If you’ve been diagnosed with moderate to severe rheumatoid arthritis (RA), it’s beneficial and important to learn about your condition, the ways RA may affect your body, and possible symptoms you may experience. Understanding RA can help you talk with your doctor about choosing the treatment option that’s right for you.
Who does rheumatoid arthritis affect?
More than 1.3 million Americans have RA. It usually appears between the ages of 30 and 50, though it can develop at any age. RA is also 3 times more common among women than men.
Rheumatoid arthritis is an autoimmune disease
Normally, your immune system protects your body from bacteria, viruses, and germs. While the exact cause is not known, when you have RA, your immune system mistakenly attacks healthy tissue and cells - primarily affecting the smaller joints of the hands and feet. The membrane surrounding the joint becomes swollen and inflamed, causing the familiar pain, stiffness, swelling, and potential joint damage that many people with RA experience.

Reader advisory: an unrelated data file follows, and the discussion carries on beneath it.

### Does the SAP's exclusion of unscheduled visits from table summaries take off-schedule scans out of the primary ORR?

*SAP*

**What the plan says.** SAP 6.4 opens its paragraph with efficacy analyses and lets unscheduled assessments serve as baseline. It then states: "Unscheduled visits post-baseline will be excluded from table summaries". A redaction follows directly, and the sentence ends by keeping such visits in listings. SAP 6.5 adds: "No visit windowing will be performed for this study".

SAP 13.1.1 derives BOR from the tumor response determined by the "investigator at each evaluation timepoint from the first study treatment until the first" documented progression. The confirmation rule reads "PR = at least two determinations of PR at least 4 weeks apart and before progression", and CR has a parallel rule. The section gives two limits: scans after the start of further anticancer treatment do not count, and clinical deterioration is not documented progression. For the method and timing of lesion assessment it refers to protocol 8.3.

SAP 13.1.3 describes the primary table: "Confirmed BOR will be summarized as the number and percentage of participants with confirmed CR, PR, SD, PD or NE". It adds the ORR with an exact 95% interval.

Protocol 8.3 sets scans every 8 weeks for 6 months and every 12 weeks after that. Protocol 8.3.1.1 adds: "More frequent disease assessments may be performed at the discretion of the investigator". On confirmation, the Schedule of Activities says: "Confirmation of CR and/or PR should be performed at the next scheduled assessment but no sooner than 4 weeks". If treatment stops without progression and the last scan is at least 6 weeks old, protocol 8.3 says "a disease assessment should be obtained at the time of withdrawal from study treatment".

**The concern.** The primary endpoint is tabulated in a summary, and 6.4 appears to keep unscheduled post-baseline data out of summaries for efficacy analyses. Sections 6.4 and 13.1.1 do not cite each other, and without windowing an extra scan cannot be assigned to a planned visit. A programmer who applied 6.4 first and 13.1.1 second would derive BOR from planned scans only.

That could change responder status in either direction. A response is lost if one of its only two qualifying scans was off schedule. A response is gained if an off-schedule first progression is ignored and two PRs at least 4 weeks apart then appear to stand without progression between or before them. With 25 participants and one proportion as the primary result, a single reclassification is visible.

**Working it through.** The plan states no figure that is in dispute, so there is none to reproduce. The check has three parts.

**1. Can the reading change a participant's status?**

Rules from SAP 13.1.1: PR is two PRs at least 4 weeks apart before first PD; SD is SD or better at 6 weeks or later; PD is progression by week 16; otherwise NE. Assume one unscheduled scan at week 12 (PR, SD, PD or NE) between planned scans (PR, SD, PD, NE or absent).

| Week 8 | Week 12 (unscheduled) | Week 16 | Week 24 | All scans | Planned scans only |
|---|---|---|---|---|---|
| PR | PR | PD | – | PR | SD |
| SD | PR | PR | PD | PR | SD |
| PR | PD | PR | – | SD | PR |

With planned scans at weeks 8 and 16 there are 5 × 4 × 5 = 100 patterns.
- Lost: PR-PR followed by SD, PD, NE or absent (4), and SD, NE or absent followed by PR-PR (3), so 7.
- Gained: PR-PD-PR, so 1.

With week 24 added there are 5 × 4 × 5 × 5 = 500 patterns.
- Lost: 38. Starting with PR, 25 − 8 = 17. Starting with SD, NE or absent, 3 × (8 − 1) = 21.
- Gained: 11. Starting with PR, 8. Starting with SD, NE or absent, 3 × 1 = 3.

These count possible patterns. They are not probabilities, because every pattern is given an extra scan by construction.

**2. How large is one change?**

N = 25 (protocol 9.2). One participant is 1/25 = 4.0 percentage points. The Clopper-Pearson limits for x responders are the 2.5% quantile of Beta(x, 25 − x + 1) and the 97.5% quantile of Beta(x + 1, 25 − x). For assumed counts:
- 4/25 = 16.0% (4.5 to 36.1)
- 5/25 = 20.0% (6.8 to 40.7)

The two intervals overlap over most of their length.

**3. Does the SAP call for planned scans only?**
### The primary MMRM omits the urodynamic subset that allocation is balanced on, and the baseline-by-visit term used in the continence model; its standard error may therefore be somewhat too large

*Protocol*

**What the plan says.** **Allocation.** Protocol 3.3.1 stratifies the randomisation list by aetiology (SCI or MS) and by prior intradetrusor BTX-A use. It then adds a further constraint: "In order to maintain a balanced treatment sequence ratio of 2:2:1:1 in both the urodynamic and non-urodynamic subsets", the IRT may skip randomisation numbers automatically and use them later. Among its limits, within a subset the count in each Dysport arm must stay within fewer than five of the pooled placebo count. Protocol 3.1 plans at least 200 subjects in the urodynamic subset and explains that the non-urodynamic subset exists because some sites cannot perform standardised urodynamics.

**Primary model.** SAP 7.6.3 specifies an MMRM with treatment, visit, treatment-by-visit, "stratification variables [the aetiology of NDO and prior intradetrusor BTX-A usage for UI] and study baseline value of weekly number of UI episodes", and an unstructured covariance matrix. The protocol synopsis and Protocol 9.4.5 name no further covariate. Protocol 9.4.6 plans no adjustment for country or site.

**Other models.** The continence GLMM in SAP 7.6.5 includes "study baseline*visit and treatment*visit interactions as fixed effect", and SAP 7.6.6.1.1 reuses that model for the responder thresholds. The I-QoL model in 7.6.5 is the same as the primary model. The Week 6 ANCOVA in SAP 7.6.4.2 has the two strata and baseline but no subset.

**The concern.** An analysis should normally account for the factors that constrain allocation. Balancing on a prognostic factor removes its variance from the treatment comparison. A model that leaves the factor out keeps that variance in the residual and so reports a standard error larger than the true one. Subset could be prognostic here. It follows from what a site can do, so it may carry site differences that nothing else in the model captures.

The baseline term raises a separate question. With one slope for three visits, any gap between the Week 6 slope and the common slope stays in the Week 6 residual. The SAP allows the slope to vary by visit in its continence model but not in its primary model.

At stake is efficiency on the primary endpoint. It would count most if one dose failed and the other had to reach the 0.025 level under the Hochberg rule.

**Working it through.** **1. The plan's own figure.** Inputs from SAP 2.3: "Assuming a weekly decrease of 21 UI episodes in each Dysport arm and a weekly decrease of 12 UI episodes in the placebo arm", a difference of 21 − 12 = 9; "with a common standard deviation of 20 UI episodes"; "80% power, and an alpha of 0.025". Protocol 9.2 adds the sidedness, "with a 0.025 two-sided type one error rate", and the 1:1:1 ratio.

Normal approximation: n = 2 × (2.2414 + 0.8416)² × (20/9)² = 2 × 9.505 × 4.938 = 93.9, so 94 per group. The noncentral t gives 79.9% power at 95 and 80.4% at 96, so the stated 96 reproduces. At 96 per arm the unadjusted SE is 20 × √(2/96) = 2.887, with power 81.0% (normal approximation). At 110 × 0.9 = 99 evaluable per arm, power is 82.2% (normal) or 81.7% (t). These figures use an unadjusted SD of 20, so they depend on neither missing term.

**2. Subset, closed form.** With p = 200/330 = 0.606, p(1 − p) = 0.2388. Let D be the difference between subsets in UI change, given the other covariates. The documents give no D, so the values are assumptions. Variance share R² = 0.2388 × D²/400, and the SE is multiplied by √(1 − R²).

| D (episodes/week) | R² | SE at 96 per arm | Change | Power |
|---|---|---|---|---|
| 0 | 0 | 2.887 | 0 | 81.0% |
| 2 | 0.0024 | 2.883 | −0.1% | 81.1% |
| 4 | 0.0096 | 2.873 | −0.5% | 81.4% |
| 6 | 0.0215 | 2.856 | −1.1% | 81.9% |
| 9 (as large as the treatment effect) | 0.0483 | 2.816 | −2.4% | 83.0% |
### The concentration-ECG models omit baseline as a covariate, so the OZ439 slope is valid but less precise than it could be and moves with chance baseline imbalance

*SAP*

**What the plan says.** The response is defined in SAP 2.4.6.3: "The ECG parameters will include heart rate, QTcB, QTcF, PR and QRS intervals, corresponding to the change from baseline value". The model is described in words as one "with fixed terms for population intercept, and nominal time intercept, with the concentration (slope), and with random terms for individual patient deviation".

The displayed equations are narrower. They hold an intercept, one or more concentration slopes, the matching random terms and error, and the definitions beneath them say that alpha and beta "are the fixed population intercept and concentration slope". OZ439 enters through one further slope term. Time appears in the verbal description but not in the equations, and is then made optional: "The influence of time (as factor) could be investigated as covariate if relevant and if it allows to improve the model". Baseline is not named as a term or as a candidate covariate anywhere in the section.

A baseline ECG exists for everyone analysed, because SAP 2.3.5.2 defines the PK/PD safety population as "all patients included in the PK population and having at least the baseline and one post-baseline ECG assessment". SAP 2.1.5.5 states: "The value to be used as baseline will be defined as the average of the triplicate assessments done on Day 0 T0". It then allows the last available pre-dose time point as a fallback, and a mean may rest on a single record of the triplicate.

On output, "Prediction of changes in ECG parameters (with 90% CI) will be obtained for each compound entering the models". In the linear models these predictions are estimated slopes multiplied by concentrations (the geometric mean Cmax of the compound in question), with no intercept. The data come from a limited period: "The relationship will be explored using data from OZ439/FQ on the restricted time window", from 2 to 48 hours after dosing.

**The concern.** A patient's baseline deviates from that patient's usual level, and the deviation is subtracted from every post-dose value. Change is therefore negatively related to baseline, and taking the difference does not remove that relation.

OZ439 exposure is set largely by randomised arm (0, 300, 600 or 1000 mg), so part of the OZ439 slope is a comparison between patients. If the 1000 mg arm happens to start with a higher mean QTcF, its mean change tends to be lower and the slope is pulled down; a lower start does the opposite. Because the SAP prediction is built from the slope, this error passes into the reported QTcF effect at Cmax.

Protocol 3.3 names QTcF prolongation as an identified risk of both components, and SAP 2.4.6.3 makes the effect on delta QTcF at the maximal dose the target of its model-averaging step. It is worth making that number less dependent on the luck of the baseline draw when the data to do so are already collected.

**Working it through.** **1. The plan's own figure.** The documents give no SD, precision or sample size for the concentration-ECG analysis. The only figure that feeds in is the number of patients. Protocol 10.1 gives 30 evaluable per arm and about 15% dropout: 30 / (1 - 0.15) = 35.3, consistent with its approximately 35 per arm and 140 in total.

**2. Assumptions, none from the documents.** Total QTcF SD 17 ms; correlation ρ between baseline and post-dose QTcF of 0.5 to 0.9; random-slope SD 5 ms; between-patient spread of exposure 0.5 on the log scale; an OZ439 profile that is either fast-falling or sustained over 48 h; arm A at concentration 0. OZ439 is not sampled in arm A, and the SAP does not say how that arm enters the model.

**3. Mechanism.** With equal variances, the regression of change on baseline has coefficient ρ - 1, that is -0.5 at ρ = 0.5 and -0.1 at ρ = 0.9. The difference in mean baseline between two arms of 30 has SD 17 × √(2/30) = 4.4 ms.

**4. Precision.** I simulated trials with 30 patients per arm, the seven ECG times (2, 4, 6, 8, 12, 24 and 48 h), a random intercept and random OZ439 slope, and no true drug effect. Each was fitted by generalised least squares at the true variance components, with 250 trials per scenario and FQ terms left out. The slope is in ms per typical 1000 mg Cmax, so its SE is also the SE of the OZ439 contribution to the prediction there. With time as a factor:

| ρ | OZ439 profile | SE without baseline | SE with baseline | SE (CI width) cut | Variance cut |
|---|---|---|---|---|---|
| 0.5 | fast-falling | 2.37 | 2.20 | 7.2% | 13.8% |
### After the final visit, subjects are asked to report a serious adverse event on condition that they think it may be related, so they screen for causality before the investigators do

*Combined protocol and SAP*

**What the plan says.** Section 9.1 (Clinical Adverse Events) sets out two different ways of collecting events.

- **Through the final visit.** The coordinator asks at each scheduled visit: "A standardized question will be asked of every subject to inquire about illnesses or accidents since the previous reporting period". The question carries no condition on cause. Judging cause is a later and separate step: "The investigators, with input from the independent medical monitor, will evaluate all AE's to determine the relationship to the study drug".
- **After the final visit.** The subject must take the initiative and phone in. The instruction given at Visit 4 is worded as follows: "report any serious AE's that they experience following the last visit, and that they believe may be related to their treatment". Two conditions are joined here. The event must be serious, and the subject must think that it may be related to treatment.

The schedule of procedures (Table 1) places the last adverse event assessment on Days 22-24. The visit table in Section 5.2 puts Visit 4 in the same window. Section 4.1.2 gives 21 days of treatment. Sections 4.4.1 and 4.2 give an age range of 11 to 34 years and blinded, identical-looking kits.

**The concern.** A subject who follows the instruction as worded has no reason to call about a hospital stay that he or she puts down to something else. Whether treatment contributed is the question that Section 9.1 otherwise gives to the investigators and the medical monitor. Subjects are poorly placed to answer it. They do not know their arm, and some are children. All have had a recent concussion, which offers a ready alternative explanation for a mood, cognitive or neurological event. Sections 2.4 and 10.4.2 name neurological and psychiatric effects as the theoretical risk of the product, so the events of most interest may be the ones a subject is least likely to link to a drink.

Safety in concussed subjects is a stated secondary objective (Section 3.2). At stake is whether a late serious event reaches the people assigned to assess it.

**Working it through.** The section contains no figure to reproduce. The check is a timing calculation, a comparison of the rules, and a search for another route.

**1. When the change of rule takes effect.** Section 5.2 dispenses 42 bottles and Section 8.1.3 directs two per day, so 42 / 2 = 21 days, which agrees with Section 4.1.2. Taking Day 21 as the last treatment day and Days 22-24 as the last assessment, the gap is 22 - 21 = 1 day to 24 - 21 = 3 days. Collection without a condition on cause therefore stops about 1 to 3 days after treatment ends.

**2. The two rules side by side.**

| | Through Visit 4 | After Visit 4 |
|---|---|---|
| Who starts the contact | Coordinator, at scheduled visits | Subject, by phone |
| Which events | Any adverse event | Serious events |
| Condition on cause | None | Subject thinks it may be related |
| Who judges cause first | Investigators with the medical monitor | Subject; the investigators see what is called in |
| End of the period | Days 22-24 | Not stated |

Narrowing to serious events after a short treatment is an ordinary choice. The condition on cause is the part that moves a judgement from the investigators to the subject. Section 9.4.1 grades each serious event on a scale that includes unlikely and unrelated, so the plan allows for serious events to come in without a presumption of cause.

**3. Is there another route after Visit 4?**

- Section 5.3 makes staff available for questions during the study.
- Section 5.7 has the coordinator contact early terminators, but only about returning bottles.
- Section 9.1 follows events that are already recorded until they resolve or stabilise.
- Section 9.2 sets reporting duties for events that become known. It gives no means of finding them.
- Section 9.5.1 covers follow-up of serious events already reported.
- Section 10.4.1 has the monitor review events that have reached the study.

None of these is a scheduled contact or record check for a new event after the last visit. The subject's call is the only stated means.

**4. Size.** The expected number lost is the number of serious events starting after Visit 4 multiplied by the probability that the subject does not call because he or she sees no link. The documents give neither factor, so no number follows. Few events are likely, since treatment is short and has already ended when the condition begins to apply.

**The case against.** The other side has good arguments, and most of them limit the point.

Two sides of the story
RA typically occurs in a symmetrical fashion. So if a joint on the right side of the body is inflamed, the left one will likely be, too. RA can occur in any joint, but usually starts in the smaller joints in your fingers, hands, wrists, and feet.
Rheumatoid arthritis symptoms may include:
- joint pain
- tender, warm, swollen joints
- morning stiffness lasting hours
The specific joints affected by RA, as well as the frequency and severity of symptoms, can vary from one person to another. For many, the stiffness from RA is worse in the morning and after periods of inactivity.
A chronic disease
Because RA is a progressive disease, the pain, stiffness, and swelling can worsen. While there is currently no cure, there are medicines that can help relieve the symptoms and help perform everyday activities with less difficulty.
Talk to a rheumatologist
It’s important to visit your doctor regularly to help monitor your moderate to severe RA. Be open and honest about your symptoms, how they have changed since your last visit, and how they’re affecting your ability to perform everyday activities. This can help your rheumatologist determine which treatment option is right for you.
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